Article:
One species is “notably and thankfully absent” from the Bengal tiger’s usual diet—our own. For all their lethal magnificence, Bengal tigers under “normal circumstances” don’t prey on humans. But by the early years of the 20th century the circumstances on the Indian subcontinent had diverged far from normal. According to Mr. Huckelbridge, the Champawat tiger’s rampage was the result of “a full century of disastrous ecological mismanagement in the Indian subcontinent that drove [the tiger] out of the wild forests and grasslands it should have called home.” Seen in that light, the Champawat tiger, and the people it killed, were the victims—as was India itself.

By the time the Champawat tiger killed and ate its first human around the turn of the 20th century, British colonists had been in India for nearly 300 years. The colonial administration had spent the last of those three centuries pillaging the country’s natural resources “on a massive, multifaceted scale,” clearcutting forests and putting immense tracts of wildland to the plow. The availability of unspoiled natural habitat to tigers in the lowland jungles and grasslands of India and Nepal plummeted. Prey populations shriveled. In the endless struggle among tigers to hold ever more scarce habitat, wounded or physically impaired tigers couldn’t compete with stronger animals. Many lesser tigers took to preying on human beings.

For seven or eight years, as the Champawat man-eater eluded all extermination attempts, its tally of human victims increased by about one a week. The tiger’s relentless predations forced the abandonment of entire villages. One man lost his wife and both his sons to the monster. Finally, in 1907, the British colonial government tasked an obscure railroad employee with ending the Champawat tiger’s reign of terror: Jim Corbett, the fascinating hero of Mr. Huckelbridge’s tale.

. . . .

Corbett had little interest in hunting tigers, but he also recognized that it was his duty to try and rid the hill people of a bloodthirsty menace. To avoid having himself “mistaken for either a pompous aristocrat bagging tigers for fun, or as a desperate poacher looking to make a few rupees,” Corbett required that the government recall all other hunters pursuing the tiger and withdraw the bounty it had put on the tiger’s life before he would hunt the man-eating cat.

The final confrontation between Corbett and the murderous tiger is as exciting in Mr. Huckelbridge’s account as it was in Corbett’s own memoir, “Man-Eaters of Kumaon” (1944), which sold more than half a million copies in its first two years in print.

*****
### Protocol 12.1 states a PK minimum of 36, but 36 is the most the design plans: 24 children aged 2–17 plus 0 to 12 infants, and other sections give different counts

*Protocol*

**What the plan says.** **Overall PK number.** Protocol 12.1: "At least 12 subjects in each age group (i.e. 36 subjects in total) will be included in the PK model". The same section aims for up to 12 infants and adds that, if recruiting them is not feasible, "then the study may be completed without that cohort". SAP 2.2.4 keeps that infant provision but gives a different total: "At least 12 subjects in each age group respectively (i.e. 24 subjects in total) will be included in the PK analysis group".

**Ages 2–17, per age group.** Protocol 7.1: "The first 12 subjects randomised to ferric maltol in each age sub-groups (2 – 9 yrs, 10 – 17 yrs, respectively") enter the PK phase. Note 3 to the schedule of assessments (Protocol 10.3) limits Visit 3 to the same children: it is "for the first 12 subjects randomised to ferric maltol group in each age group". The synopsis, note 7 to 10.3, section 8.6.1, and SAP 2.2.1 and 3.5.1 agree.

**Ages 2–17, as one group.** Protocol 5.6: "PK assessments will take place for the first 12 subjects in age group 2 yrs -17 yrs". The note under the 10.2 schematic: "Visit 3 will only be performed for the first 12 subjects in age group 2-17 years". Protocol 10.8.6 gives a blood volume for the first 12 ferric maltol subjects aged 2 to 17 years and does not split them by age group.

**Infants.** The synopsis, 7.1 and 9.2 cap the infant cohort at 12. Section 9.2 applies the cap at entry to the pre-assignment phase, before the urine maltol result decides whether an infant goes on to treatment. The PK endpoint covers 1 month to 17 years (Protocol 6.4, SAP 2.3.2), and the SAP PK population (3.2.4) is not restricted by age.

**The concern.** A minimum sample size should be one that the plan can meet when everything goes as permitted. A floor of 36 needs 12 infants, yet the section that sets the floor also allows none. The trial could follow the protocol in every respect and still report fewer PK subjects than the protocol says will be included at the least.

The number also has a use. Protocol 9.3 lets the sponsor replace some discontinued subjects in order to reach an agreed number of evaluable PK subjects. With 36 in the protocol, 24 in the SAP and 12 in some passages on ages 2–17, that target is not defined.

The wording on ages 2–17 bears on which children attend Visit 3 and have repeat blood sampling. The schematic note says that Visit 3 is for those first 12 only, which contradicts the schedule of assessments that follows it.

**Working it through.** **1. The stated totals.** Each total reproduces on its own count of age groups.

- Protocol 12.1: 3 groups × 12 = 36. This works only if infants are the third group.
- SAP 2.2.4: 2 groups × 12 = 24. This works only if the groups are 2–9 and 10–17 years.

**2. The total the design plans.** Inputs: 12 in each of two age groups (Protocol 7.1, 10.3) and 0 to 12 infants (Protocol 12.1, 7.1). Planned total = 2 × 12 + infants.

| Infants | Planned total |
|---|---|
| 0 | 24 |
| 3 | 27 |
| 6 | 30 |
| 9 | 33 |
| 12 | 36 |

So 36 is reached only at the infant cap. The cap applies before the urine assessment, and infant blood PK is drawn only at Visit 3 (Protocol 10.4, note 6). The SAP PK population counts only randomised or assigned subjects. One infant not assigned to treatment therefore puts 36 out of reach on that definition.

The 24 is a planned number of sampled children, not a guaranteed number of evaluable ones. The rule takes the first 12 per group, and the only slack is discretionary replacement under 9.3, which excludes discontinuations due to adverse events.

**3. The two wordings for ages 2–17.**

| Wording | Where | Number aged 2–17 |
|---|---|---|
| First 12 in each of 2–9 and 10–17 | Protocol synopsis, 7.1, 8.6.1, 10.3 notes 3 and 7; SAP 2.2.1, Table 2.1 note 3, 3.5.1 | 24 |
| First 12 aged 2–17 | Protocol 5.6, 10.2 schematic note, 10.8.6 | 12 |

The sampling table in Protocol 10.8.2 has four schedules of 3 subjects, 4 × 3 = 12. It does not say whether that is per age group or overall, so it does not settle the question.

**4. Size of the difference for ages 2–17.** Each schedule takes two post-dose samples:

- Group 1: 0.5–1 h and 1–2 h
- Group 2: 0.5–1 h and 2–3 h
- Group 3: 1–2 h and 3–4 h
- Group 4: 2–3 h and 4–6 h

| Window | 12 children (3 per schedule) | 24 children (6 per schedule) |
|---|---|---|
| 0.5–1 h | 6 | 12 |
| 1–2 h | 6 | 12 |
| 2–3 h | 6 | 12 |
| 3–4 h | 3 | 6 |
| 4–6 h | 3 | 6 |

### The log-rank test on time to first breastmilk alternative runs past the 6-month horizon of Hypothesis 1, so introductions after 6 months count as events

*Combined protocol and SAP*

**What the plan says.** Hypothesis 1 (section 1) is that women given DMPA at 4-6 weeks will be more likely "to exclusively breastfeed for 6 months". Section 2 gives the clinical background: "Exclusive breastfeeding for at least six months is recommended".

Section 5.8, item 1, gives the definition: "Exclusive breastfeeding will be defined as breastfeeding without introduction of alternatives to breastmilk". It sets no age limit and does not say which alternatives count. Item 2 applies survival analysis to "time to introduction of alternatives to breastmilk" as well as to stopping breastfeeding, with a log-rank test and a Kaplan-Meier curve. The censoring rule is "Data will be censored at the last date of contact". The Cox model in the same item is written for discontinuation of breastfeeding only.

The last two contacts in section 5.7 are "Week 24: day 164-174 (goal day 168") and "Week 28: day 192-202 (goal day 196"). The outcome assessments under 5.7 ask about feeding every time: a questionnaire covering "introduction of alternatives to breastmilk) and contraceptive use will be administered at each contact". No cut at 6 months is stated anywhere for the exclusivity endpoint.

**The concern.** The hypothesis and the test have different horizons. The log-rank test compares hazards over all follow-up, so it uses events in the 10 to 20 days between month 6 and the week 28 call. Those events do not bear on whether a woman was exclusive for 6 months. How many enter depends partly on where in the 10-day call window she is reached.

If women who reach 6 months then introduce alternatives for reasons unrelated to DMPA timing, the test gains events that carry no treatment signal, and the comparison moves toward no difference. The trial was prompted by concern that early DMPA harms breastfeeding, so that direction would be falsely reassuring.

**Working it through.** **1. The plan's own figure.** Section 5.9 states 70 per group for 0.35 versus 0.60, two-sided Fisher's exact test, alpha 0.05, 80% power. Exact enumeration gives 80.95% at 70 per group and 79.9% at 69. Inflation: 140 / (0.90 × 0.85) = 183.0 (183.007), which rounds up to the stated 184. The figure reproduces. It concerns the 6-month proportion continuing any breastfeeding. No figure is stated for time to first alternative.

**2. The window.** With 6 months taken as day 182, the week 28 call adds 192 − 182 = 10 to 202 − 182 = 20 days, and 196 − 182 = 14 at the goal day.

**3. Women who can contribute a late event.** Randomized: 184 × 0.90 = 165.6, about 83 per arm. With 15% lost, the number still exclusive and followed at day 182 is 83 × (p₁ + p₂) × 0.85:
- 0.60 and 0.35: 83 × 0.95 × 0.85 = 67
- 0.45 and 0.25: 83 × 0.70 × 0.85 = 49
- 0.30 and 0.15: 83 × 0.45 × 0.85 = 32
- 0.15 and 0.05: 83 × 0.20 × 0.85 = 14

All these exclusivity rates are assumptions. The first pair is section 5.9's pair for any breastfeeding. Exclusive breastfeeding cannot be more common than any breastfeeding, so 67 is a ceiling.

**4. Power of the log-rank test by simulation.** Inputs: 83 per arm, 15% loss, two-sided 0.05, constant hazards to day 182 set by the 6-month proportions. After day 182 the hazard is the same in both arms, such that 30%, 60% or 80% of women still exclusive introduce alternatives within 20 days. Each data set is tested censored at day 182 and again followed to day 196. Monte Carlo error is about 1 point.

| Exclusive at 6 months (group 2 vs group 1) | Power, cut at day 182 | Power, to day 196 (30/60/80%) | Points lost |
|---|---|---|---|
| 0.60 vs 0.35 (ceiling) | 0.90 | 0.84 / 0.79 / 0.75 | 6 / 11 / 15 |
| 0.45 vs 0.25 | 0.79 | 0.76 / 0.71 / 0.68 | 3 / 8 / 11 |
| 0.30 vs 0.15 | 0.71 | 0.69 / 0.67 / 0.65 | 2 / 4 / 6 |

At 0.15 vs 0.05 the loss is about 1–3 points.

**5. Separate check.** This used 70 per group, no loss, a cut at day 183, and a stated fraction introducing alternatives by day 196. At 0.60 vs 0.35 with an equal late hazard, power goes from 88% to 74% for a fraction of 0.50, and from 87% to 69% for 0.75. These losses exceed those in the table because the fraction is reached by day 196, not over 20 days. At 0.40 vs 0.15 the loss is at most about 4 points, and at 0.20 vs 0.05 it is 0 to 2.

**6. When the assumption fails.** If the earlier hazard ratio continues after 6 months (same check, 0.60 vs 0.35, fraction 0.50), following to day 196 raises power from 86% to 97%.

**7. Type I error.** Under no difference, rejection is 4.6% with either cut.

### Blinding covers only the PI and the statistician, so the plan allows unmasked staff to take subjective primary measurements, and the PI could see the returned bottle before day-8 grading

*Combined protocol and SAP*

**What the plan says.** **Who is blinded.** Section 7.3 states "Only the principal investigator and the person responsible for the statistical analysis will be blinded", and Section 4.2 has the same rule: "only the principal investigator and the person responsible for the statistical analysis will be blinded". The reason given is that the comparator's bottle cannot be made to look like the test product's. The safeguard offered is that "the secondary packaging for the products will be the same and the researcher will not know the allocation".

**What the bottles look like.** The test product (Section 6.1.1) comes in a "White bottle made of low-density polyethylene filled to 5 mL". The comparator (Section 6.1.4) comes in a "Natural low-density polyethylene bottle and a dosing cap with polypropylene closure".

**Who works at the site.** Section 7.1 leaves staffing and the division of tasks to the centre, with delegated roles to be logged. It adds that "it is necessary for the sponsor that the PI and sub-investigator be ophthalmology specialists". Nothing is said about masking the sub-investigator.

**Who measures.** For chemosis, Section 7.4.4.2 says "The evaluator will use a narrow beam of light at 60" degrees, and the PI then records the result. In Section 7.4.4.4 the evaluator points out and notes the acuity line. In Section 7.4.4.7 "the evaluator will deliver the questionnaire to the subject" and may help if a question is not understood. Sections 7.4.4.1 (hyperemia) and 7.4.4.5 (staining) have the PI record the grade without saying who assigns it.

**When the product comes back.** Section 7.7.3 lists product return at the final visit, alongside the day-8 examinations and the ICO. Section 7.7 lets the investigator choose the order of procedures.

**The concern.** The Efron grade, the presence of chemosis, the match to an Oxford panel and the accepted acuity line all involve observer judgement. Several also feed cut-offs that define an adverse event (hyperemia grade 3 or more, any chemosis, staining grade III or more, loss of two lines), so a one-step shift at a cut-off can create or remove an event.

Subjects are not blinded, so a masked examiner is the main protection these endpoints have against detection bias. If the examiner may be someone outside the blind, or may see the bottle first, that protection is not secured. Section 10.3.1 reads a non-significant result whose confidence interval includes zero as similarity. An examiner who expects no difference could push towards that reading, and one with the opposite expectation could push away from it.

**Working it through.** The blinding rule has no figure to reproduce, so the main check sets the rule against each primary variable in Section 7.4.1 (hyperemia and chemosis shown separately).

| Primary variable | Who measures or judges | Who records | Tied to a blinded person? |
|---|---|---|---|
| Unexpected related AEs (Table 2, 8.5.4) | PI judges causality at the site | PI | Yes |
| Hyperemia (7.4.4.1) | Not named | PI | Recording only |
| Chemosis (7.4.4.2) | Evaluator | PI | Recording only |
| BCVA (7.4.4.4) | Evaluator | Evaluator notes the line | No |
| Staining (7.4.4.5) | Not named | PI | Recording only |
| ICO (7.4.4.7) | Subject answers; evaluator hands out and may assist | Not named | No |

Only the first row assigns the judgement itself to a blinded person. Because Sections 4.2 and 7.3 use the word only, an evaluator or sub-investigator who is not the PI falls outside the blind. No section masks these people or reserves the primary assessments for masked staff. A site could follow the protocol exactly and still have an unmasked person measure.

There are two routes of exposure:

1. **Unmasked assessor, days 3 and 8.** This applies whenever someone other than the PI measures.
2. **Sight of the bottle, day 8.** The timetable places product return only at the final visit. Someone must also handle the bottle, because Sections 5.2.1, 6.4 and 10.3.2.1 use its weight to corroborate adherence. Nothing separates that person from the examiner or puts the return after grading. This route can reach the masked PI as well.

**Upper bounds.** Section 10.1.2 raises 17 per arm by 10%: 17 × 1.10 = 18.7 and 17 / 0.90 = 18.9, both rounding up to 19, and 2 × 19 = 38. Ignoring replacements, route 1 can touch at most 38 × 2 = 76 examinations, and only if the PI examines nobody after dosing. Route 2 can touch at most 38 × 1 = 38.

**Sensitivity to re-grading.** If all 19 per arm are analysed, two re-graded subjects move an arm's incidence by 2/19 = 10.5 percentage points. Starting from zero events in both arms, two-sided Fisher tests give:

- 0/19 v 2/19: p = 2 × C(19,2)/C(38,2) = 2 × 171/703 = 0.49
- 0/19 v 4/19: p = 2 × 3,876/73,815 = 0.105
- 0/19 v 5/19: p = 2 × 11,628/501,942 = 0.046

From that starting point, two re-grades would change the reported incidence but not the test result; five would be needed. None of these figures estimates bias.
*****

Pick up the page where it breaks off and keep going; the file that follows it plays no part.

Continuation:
Link to the rest at The Wall Street Journal

PG notes that, when he checked, the book reviewed in the OP was the #1 bestseller on Amazon’s Cats, Lions & Tigers Biology list, something he hadn’t known existed prior to learning about Mr. Corbett’s experiences with the Champawat man-eater.

And Jim Corbett’s own accounts of his experiences with Bengal tigers:

The Whiggish View of History

27 January 2019
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From The Wall Street Journal:

In Evelyn Waugh’s novel “A Handful of Dust” (1934), Lady Brenda Last remarks of her husband’s beloved ancestral home, Hetton Abbey: “I detest it . . . at least I don’t mean that really, but I do wish sometimes that it wasn’t all, every bit of it, so appallingly ugly.” Her husband, Tony Last, will do anything to keep up the old ways. Though lacking any semblance of religious feeling, he dutifully attends the village church every Sunday and sits in the pine pew that his great-grandfather installed there generations ago. While Tony is fussing over his neo-Gothic pile, Brenda takes a flat in London “with limitless hot water and every transatlantic refinement.”

These two figures represent opposite strains of the approach of the English to their own history: One, the Tory disposition, is backward-looking, full of reverence for authority and the shared continuities that the past provides; the other is forward-looking, ever conscious of the seemingly steady march of progress—the Whig view. The two strains were well in evidence in the 18th century, the so-called Georgian era in which differing versions of English self-definition jostled for ascendancy.

In “Charting the Past,” the prolific British historian Jeremy Black aims to examine the ways in which 18th-century English writers and thinkers studied their country’s past and, often, formed narratives to serve their own ends or special causes.

. . . .

To take one rather fanciful example, the anonymous pamphlet “Letter From a Gentleman in Worcestershire to a Member of the Parliament” (1727) invoked the ninth-century Viking invasions to urge the importance of fending off a Russian-led invasion from Norway–Denmark. Other lessons were more explicitly political. The Whig historian (and member of Parliament) George Lyttelton in 1735, touted the idea of an “ancient constitution” that had originated with the Saxons, survived the Norman Conquest and continued on in common law as England’s guarantor of freedom from tyranny—that is, in his view, freedom from the divine-right absolutism of the Tories. Meanwhile the Toryish Mary Astell could argue by analogy for a strong contemporary monarchy in 1704 by maintaining that “there were many causes that contributed to the felicity of Q. Elizabeth’s reign, but her magnanimous resolution and stout exertion of her just authority, were none the least of it.”

. . . .